How Can I Spot Fake LEGO Sales and Deals?

Huge red flags include discounts over 50% off, recently created domains tied to China, stolen product photos, lack of contact info, no real company information, and no evidence of being an authorized LEGO retailer. Real deals are never “too good to be true”.

What Should I Do If I Shared Payment Information with a Scam Site?

Immediately contact your credit card provider or bank to report the issue and request that charges be blocked. File complaints with the FTC and IC3. Monitor accounts closely for misuse of your data while exploring options for recovery through fraud protections and chargebacks.

Are These Scam Sites Legal? Can Anything Be Done to Take Them Down?

The sites certainly operate illegally, but most are based out of China or other countries where prosecution proves challenging. Reporting the websites to brand protection services, consumer agencies and social media platforms can sometimes succeed in getting scam storefronts removed.

How Can I Avoid Falling Victim to Fake LEGO Sales?

Stick to purchasing directly from LEGO’s official website or verified authorized dealers only. Beware of “too good to be true” deals, carefully research unfamiliar sites, read reviews, and look for signs of a scam before providing payment details. Trust your instincts.

What Precautions Should I Take Moving Forward After Almost Being Scammed?

Beef up security settings on accounts by using strong unique passwords, enabling two-factor authentication, limiting info sharing, and scrutinizing ads and links more carefully before clicking. Be extra vigilant about potential fraud through phishing emails or messages as scammers may seek to exploit your data.

Stay safe online by learning to recognize the warning signs of potential LEGO clearance sale scams before becoming another victim. Only engage with reputable retailers and think twice if an advertised sale seems unrealistic. Protect your hard-earned money and sensitive personal data.

The Bottom Line

Fake LEGO clearance sale scams posted online to social media feeds and ecommerce stores are bilking unsuspecting shoppers seeking particular deals and discounts. These scam websites impersonate real LEGO sites to peddle cheap knockoffs or no products at all while stealing payment and personal data from victims caught off guard.

However, shoppers can protect themselves by learning to recognize the warning signs of these fraudulent sites such as unbelievable discounts, recently created domains, no contact information and missing company details. Exercising caution when purchasing from unfamiliar sites advertised on social media can help the savvy shopper evade these scams. Those unfortunate enough to get caught up in one of these cons can also take action by quickly notifying banks, monitoring accounts and reporting the fraud to relevant authorities.

Being an informed and vigilant customer continues to be the best defense against the many varieties of elaborate online shopping scams actively hunting for victims. Avoiding impulse buys from unverified sellers, taking time to research unfamiliar websites, and sticking to trusted retailers remains sage advice in the digital world where scam artists are constantly evolving their tactics.

How to Stay Safe Online

Here are 10 basic security tips to help you avoid malware and protect your device:

  1. Use a good antivirus and keep it up-to-date.

    Shield Guide

    It's essential to use a good quality antivirus and keep it up-to-date to stay ahead of the latest cyber threats. We are huge fans of Malwarebytes Premium and use it on all of our devices, including Windows and Mac computers as well as our mobile devices. Malwarebytes sits beside your traditional antivirus, filling in any gaps in its defenses, and providing extra protection against sneakier security threats.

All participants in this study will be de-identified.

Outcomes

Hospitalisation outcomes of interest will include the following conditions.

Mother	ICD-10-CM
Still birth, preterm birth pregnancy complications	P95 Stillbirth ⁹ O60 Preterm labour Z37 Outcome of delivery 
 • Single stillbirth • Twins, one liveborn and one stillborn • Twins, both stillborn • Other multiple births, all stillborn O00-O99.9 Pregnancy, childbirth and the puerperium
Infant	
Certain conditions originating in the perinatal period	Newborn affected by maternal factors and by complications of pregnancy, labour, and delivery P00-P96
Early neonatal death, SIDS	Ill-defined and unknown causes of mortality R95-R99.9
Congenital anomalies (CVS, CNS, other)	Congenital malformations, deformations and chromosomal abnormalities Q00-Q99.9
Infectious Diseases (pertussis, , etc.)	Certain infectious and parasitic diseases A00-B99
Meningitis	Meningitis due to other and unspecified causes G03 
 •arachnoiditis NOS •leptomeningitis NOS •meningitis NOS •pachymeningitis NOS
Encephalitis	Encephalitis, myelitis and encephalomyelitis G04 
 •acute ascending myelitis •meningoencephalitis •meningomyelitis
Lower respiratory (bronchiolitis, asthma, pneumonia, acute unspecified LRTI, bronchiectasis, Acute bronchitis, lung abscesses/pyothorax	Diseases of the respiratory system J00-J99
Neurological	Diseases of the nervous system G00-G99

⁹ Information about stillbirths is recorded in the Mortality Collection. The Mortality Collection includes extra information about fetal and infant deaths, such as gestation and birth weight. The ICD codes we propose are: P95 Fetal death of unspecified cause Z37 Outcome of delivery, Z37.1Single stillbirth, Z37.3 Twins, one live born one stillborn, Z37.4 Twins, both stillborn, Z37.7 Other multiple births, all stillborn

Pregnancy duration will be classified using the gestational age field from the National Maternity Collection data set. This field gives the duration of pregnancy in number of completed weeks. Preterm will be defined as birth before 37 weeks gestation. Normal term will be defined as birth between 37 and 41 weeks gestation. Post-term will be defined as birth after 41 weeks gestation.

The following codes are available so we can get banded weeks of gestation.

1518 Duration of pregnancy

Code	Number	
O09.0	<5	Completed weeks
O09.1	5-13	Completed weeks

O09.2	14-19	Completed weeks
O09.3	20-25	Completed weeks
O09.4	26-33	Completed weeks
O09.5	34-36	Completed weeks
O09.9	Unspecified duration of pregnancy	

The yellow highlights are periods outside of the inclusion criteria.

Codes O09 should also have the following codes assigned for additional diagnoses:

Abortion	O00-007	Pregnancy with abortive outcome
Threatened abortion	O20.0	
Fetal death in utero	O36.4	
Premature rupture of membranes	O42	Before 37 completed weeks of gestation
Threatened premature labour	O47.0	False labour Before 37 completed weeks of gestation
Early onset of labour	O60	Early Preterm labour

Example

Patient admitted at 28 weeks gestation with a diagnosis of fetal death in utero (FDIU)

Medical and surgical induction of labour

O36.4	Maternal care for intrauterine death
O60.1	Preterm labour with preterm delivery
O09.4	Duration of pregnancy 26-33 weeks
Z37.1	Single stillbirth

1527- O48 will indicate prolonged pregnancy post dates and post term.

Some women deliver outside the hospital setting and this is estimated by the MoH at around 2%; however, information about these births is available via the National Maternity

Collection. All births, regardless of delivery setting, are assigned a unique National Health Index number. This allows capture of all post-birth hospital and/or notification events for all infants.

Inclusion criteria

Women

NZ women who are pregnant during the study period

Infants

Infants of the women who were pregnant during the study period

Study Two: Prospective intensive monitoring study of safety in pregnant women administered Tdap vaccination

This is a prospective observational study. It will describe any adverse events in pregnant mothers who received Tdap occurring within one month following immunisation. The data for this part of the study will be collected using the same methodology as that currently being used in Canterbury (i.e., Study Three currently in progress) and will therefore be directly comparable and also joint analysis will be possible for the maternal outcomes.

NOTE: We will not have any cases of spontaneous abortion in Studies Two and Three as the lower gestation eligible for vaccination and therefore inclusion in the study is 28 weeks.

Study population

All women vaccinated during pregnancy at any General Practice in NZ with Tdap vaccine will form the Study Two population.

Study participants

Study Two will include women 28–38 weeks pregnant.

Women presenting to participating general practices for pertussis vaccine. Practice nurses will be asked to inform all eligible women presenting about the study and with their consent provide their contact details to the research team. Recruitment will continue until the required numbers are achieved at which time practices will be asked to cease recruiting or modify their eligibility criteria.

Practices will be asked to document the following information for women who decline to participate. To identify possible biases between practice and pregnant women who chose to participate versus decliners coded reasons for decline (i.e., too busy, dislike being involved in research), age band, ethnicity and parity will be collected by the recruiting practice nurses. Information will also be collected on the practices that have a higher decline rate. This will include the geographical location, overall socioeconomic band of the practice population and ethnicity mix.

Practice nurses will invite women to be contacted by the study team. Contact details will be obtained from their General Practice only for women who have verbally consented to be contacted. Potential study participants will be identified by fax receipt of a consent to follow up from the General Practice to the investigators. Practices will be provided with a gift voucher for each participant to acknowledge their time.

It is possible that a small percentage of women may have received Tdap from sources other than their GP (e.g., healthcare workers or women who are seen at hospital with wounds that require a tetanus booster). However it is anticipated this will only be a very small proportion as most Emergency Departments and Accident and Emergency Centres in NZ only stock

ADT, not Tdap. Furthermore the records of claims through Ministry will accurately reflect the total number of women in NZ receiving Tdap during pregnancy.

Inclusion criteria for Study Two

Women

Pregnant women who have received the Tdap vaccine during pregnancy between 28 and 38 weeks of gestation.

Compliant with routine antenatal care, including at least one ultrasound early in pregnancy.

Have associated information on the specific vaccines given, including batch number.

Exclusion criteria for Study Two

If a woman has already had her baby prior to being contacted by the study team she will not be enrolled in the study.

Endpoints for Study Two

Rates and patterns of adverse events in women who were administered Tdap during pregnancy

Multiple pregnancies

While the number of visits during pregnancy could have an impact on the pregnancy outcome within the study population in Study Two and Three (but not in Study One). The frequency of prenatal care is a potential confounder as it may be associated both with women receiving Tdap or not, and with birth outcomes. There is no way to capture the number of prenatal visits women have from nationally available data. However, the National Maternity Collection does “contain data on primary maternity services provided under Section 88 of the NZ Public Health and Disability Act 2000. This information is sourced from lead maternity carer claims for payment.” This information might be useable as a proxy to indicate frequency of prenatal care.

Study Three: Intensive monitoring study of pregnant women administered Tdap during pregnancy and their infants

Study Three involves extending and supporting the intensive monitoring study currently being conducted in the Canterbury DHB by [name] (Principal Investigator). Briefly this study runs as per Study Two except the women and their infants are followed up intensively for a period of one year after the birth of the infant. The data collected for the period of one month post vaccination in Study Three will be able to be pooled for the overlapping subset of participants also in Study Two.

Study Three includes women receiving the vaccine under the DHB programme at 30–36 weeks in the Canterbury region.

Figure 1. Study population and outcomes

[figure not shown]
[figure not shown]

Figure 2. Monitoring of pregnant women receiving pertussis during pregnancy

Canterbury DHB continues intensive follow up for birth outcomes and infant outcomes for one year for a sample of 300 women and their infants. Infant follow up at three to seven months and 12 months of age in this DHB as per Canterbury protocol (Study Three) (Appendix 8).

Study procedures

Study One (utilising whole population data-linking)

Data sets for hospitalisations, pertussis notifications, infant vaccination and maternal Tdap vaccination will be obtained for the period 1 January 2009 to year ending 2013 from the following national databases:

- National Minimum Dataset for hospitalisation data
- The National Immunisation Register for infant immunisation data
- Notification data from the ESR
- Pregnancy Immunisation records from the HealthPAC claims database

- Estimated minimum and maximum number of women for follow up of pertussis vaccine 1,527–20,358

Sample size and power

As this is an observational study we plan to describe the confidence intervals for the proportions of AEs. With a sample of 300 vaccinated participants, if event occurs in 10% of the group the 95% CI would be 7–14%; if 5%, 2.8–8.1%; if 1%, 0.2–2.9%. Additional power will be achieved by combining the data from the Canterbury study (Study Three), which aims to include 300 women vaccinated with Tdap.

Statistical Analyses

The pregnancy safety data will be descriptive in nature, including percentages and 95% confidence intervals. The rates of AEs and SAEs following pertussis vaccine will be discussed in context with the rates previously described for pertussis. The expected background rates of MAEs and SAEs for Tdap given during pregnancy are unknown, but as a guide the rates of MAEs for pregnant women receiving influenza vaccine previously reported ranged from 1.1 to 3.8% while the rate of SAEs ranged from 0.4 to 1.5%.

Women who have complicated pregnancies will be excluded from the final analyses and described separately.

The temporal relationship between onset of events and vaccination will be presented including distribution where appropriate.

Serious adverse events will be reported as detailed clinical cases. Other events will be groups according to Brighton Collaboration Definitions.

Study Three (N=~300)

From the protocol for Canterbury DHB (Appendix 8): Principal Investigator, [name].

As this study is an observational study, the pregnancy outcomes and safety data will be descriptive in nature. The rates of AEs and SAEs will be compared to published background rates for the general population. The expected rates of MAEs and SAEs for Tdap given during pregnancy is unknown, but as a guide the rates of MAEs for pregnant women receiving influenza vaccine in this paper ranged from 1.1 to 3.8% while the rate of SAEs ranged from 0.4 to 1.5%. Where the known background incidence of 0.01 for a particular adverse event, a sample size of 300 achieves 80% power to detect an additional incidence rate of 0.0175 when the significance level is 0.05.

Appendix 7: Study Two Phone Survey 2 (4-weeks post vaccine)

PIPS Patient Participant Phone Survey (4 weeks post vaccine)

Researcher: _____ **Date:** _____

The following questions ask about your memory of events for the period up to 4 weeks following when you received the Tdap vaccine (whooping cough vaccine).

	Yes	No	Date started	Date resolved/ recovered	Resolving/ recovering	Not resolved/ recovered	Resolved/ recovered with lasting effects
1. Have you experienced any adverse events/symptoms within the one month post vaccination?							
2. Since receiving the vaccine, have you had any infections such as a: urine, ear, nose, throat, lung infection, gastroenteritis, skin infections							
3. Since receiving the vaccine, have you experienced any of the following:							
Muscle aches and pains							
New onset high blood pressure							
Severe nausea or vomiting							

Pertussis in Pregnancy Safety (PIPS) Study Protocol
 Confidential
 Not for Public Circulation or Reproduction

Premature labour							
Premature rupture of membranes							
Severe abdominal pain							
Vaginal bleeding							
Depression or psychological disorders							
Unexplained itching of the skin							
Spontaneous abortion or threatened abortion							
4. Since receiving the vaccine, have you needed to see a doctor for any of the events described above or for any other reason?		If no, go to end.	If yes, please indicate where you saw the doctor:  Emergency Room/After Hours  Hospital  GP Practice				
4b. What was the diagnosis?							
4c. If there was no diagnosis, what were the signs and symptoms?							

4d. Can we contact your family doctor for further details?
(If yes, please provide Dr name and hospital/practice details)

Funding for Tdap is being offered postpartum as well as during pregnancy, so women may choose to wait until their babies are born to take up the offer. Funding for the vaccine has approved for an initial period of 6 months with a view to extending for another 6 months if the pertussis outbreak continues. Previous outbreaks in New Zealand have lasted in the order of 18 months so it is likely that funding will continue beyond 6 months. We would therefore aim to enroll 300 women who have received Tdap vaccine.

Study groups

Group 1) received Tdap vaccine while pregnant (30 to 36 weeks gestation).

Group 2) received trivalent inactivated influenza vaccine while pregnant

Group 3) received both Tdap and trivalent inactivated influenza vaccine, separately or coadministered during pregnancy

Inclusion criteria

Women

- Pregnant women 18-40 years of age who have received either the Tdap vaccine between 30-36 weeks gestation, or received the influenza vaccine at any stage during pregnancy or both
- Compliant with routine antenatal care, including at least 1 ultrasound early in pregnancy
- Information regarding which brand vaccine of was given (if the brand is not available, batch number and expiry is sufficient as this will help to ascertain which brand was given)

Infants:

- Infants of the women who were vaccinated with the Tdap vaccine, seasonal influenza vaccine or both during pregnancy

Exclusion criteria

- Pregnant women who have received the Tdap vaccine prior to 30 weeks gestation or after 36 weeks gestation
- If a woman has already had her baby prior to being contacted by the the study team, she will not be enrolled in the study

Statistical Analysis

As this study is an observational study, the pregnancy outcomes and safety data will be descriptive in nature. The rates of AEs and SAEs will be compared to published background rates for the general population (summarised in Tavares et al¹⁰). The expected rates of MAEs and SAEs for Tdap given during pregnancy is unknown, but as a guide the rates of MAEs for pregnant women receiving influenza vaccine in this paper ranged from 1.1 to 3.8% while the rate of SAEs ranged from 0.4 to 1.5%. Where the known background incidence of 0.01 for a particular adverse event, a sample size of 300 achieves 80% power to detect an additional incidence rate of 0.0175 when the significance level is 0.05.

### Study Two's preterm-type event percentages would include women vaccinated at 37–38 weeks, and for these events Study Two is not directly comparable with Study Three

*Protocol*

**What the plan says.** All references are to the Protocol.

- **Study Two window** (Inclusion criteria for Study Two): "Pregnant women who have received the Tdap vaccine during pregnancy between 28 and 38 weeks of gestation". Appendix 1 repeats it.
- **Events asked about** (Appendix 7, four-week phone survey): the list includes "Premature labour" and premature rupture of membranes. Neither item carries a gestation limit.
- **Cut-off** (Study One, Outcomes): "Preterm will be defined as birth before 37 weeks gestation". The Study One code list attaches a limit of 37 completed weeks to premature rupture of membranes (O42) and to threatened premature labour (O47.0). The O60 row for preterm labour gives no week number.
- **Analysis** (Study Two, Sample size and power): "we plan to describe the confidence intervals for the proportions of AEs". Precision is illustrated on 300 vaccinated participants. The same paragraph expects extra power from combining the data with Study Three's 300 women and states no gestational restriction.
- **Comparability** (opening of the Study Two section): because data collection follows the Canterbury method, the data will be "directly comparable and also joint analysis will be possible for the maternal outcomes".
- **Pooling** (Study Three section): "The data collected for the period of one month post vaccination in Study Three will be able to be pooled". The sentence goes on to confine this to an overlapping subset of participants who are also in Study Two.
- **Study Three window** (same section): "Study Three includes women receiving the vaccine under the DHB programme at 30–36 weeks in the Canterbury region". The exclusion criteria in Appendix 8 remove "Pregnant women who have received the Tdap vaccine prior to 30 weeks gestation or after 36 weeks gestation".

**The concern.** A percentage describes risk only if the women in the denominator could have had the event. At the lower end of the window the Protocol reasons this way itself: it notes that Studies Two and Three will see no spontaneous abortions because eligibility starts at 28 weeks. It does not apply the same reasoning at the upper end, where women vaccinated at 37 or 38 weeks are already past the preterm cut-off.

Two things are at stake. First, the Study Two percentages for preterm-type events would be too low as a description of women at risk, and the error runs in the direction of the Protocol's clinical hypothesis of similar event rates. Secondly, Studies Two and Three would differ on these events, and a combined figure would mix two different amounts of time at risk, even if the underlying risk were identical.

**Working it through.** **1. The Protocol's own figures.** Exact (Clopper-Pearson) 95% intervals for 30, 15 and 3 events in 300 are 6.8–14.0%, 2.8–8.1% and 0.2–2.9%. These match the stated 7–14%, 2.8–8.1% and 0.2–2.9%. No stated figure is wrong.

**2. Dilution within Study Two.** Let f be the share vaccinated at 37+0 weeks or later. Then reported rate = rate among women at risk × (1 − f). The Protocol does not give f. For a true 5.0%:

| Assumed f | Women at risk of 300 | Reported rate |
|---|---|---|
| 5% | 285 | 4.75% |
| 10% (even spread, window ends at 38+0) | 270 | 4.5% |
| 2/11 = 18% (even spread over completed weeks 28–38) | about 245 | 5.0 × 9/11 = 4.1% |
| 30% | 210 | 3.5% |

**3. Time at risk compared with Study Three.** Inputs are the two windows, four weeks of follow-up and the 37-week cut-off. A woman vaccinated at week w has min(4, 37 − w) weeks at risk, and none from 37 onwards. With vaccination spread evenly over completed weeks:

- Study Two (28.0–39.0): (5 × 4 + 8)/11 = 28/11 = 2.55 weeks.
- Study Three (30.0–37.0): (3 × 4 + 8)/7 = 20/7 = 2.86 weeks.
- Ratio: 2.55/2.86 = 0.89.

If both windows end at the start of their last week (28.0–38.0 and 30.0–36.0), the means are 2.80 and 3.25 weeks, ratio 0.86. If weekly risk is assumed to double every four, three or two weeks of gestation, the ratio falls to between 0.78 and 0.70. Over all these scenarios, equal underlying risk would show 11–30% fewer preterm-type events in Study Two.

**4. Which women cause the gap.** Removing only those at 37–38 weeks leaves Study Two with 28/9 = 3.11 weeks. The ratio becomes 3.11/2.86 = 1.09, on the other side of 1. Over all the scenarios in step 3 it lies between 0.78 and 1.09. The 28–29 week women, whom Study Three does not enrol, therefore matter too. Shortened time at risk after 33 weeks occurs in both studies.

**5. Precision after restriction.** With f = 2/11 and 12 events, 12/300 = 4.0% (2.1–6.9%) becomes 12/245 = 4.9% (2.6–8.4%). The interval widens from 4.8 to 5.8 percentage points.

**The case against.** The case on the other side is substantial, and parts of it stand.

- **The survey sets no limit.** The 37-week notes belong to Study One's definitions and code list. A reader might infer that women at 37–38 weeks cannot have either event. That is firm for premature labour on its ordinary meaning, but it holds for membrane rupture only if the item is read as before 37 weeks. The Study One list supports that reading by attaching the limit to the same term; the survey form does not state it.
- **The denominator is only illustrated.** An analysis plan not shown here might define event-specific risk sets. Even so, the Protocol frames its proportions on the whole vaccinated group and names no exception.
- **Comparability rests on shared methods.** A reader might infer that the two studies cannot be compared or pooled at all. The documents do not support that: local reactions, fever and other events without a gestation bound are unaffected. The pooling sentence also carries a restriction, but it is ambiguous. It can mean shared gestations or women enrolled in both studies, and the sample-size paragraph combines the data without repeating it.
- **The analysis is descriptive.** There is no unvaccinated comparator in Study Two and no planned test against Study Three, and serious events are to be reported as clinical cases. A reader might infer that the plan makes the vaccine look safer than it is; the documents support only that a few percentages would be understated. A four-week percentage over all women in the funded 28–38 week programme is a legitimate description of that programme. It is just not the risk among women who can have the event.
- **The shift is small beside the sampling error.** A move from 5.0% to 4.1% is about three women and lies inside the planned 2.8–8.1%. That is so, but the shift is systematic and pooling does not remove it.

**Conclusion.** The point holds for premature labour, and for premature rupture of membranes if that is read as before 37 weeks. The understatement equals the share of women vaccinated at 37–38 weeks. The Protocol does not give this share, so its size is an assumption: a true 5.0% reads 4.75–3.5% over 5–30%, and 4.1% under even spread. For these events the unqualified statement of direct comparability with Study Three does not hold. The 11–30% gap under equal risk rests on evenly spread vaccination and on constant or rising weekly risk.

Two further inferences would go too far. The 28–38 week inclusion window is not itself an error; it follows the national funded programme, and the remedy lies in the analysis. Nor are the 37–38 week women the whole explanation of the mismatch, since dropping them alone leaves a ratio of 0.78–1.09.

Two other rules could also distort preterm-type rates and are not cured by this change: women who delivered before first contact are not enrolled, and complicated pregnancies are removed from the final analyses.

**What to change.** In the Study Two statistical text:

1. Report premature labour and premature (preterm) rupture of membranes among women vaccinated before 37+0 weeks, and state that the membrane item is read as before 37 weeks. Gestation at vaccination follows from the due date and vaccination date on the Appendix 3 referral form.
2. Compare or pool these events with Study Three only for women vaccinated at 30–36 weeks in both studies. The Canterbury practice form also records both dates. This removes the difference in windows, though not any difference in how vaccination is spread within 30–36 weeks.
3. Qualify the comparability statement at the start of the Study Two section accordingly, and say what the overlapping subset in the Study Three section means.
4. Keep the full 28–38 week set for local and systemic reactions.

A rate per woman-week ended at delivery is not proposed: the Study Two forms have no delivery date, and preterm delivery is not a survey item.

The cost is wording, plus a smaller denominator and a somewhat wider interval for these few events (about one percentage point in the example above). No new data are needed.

2. Keep software and operating systems up-to-date.


    Keep your operating system and apps up to date. Whenever an update is released for your device, download and install it right away. These updates often include security fixes, vulnerability patches, and other necessary maintenance.

  3. Be careful when installing programs and apps.

    install guide

    Pay close attention to installation screens and license agreements when installing software. Custom or advanced installation options will often disclose any third-party software that is also being installed. Take great care in every stage of the process and make sure you know what it is you're agreeing to before you click "Next."

  4. Install an ad blocker.

    Ad Blocker

    Use a browser-based content blocker, like AdGuard. Content blockers help stop malicious ads, Trojans, phishing, and other undesirable content that an antivirus product alone may not stop.

  5. Be careful what you download.

    Trojan Horse

    A top goal of cybercriminals is to trick you into downloading malware—programs or apps that carry malware or try to steal information. This malware can be disguised as an app: anything from a popular game to something that checks traffic or the weather.

  6. Be alert for people trying to trick you.

    warning sign

    Whether it's your email, phone, messenger, or other applications, always be alert and on guard for someone trying to trick you into clicking on links or replying to messages. Remember that it's easy to spoof phone numbers, so a familiar name or number doesn't make messages more trustworthy.

  7. Back up your data.

    backup sign

    Back up your data frequently and check that your backup data can be restored. You can do this manually on an external HDD/USB stick, or automatically using backup software. This is also the best way to counter ransomware. Never connect the backup drive to a computer if you suspect that the computer is infected with malware.

  8. Choose strong passwords.

    lock sign

    Use strong and unique passwords for each of your accounts. Avoid using personal information or easily guessable words in your passwords. Enable two-factor authentication (2FA) on your accounts whenever possible.

  9. Be careful where you click.

    cursor sign

    Be cautious when clicking on links or downloading attachments from unknown sources. These could potentially contain malware or phishing scams.

  10. Don't use pirated software.

    Shady Guide

    Avoid using Peer-to-Peer (P2P) file-sharing programs, keygens, cracks, and other pirated software that can often compromise your data, privacy, or both.

To avoid potential dangers on the internet, it's important to follow these 10 basic safety rules. By doing so, you can protect yourself from many of the unpleasant surprises that can arise when using the web.

Leave a Comment